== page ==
Ethylene Strene 13980 4
Interpolymer
ELVAX * 770 17048 2
ELVAX 550 2062 10

* Trademark of Dupont.
Table 2

Properties Before Pulverization.

 Ethylene Copolymers Blended with
 LLDPE
 Test Method none 10 wt% ES30 10 wt% EVA9

Density (g/[cm.sup.3]) ASTM D-792 0.9399 0.9402 0.9389

Viscosity (Pa-s) at 2092 2529 2223
190[degrees]C and 0.1
[s.sup.-1] shear rate

Tan [delta] at 30 28 29
190[degrees]C and 0.1
[s.sup.-1] shear rate

Flexural modulus ASTM D-790, 1015 829 998
(MPa) Method 1

ESCR (hours) ASTM D-1693 534 > 5000 not measured

 Ethylene
 Copolymers
 Blended with
 LLDPE
 10 wt% EVA15

Density (g/[cm.sup.3]) 0.9396

Viscosity (Pa-s) at 2258
190[degrees]C and 0.1
[s.sup.-1] shear rate

Tan [delta] at 45
190[degrees]C and 0.1
[s.sup.-1] shear rate

Flexural modulus 838
(MPa)

ESCR (hours) > 5000
Table 3

Powder Properties.

 no 10 wt% 10 wt% 10 wt%
 additive ES30 EVA9 EVA15

Melt index (dg/min) 4.2 4.1 4.3 4.3
Bulk density (g/[cm.sup.3] 0.296 0.289 0.293 0.288
Mean particle diameter ([mu]m) 234 245 260 245
Table 4

Results From Uniaxial Rotational Molding.

Mean Failure Energy, MFE (m kg)


[T.sub.max] No additive 10 wt% ES30 10 wt% EVA9 10 wt% EVA15
([degrees]C)

 210 7.2 7.3 8.0 7.0
 220 -- 9.8 9.7 8.9
 225 9.2 -- -- --
 230 9.5 12.8 0.0 9.7
 245 2.4 0.0 -- 10.2

Type of Failure


 210 brittle ductile ductile ductile
 220 -- ductile brittle ductile
 225 ductile -- -- --
 230 ductile ductile brittle ductile
 245 brittle brittle -- mostly brittle

Thickness (mm)


 210 3.15 3.13 3.13 3.15
 220 -- 3.03 3.11 3.05
 225 3.05 -- -- --
 230 3.08 3.08 3.07 3.12
 245 3.10 3.07 -- 3.12

Standard Deviation of Thickness (mm)


 210 0.32 0.27 0.23 0.25
 220 -- 0.33 0.18 0.25
 225 0.25 -- -- --
 230 0.25 0.28 0.19 0.24
 245 0.27 0.28 -- 0.25

Density (g/[cm.sup.3])


 210 0.9288 0.9308 0.9355 0.9310
 220 -- 0.9400 0.9410 0.9413
 225 0.9408 -- -- --
 230 0.9408 0.9445 0.9398 0.9413
 245 0.9433 0.9448 -- 0.9393
Table 5.

Results From Biaxial Rotational Molding.

Mean Failure Energy, MFE (m kg)


Time (seconds) No additive 10 wt% ES30 10 wt% EVA9 10 wt% EVA15

 1320 8.3 10.4 8.5 9.8
 1380 8.2 -- 8.7 9.4
 1440 9.8 10.4 -- 9.8

Type of Failure


 1320 ductile brittle some brittle ductile
 1380 ductile -- ductile ductile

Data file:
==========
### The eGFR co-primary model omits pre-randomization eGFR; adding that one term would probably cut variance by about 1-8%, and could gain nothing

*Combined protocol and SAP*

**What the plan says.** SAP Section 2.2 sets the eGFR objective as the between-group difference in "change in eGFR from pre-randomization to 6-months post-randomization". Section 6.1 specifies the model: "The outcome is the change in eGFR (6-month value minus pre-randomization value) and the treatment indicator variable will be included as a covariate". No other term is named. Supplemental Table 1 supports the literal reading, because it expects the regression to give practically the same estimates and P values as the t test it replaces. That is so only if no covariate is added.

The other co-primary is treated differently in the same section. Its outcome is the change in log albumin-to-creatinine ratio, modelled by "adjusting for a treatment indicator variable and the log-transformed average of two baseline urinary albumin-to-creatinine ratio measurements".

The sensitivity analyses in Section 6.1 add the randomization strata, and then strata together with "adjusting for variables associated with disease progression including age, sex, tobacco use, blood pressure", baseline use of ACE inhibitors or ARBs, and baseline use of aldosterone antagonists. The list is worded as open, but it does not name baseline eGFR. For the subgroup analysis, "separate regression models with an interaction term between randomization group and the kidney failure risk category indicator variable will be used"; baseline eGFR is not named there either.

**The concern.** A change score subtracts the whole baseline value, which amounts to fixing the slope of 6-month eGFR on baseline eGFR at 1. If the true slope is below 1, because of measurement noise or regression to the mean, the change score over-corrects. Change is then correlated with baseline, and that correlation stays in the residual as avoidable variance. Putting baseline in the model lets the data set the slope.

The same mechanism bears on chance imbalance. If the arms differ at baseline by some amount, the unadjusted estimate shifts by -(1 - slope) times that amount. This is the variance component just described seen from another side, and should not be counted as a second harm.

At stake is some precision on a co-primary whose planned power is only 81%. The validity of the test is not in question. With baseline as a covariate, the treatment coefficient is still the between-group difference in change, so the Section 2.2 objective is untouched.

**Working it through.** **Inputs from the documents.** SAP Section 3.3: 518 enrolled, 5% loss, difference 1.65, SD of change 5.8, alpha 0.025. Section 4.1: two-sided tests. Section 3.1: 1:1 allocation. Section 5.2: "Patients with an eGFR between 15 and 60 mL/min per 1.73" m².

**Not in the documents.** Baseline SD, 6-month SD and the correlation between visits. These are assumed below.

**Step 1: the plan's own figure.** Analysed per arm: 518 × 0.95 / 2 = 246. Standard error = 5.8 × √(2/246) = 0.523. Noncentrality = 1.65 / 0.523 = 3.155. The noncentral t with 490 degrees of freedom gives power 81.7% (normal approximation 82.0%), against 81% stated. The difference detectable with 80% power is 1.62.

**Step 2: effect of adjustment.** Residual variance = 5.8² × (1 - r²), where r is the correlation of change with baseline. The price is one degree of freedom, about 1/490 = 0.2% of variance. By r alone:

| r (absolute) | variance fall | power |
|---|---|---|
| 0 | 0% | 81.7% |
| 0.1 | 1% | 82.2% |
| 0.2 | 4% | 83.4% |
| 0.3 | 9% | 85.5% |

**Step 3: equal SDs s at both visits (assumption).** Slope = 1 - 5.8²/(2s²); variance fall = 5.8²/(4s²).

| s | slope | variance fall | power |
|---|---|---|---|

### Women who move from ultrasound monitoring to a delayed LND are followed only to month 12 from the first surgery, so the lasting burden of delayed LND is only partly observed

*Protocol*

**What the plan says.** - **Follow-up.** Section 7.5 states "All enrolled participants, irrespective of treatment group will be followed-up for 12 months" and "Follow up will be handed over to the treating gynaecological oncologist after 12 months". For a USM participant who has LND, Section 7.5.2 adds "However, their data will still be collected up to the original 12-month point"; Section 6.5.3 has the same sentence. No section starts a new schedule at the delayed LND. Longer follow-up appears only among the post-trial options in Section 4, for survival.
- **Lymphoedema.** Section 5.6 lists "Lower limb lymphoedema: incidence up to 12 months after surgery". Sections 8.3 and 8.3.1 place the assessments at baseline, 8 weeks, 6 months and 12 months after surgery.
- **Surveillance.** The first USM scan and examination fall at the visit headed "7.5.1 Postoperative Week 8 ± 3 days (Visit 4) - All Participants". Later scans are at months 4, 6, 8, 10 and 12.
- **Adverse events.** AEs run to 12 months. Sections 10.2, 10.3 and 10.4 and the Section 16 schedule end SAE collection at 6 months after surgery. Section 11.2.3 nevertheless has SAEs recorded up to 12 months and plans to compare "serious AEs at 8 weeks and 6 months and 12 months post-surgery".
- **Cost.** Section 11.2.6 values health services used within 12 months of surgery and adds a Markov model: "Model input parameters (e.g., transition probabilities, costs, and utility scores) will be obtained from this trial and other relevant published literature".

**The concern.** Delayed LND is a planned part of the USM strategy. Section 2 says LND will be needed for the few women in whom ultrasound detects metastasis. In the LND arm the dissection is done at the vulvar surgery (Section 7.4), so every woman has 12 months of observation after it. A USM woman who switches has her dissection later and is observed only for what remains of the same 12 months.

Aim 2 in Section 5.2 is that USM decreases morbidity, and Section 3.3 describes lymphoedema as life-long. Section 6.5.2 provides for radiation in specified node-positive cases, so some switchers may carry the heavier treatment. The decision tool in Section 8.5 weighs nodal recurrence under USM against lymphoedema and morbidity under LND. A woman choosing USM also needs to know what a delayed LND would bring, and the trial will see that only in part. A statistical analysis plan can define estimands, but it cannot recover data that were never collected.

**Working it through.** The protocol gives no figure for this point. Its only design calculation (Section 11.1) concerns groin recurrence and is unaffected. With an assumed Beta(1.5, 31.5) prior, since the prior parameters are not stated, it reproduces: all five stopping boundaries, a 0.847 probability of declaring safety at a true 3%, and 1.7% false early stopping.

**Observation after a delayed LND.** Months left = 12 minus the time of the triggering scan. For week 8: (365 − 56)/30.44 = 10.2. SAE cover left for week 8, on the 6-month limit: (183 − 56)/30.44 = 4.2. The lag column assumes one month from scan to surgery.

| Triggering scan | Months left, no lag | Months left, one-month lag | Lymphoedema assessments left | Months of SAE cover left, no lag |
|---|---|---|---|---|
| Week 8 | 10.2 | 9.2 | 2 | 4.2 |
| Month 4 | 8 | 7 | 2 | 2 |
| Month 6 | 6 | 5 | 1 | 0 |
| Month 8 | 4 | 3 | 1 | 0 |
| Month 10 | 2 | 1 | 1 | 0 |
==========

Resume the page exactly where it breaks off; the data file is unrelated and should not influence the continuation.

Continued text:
1440 ductile ductile -- ductile

Thickness (mm)


 1320 2.98 3.03 2.99 3.10
 1380 2.90 -- 3.04 3.05
 1440 2.96 3.01 -- 3.02

Standard Deviation of Thickness (mm)


 1320 0.20 0.17 0.23 0.27
 1380 0.24 -- 0.20 0.16
 1440 0.17 0.15 -- 0.16


(**) Trademark of The Dow chemical Company.

REFERENCES

(1.) V. Wigotsky, Plastics Engineering, February 1998, pp. 18-23.

(2.) P. J. Nugent and R. J. Crawford, Rotational Molding of Plastics, R. J. Crawford, ed., John Wiley and Sons Inc., New York (1992).

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(4.) M. Kontopoulou. E. Takacs, C. T. Bellehumeur, and J. Viachopoulos. Plastics Engineering, February 1998, pp. 29-31.

(5.) C. T. Bellehumeur, M. Bisaria, and J. Viachopoulos, "Study of Sintering in Rotational Molding," SPE ANTEC Tech. Papers II, 41, 1973 (1995).

(6.) M. K. Bisaria. E. Takacs, C. T. Bellehumeur, and J. Vlachopoulos, Rotation, 3 (4), 12 (1994).

(7.) B. I. Chaudhary, E. Takacs, and J. Vlachopoulos, "Processing Enhancers for Rotational Molding of Polyethylene," Polym. Eng. Sci., 41, 1731 (2001).

(8.) B. I. Chaudhary, R. P. Bany, and M. H. Tusim, J. Cellular Plastics, 36 (5), 397 (2000).

(9.) Engineering Design Handbook: Rotational Molding of Plastic Powders, Manufacturing Technology Note, U.S. Army Material Development and Readiness Command. Office of Manufacturing Technology, Alexandria, Virginia (December 1977).

(10.) J. Frenkel, J. Phys., 9, 385 (1945).

(11.) C. T. Bellehumeur, Polymer Sintering and Its Role in Rotational Molding, PhD thesis, Dept. of Chemical Engineering, McMaster University (1997).

(12.) O. Pokluda, C. Bellehumeur, and J. Vlachopoulos, AIChE J., 43, 3253 (1997).

(13.) M. Kontopoulou, E. Takacs, and J. Vlachopoulos, Rotation, 9, 28 (2000).

(14.) M. Kontopoulou and J. Vlachopoulos, Polym. Eng. Sci., 39, 1189 (1999).

(15.) R. J. Crawford, P. J. Nugent, and W. Xu, Int. Polym. Process., VI (1). 56 (1991).

(16.) R. J. Crawford and P. J. Nugent, Plast. Rubber Compos. Process Appl., 17 (1), 23 (1992).

(17.) R. J. Crawford and P. J. Nugent, Plast. Rubber Compos. Process Appl., 17 (1), 33 (1992).

(18.) M. Kontopoulou, A Study of the Parameters involved in the Rotational Molding of Plastics, M. Eng. thesis, McMaster University (1995).

BHARAT INDU CHAUDHARY (*)

(*) Corresponding author.
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Author:Chaudhary, Bharat Indu; Takacs, Elizabeth; Vlachopoulos, John
Publication:Polymer Engineering and Science
Article Type:Statistical Data Included
Date:Jun 1, 2002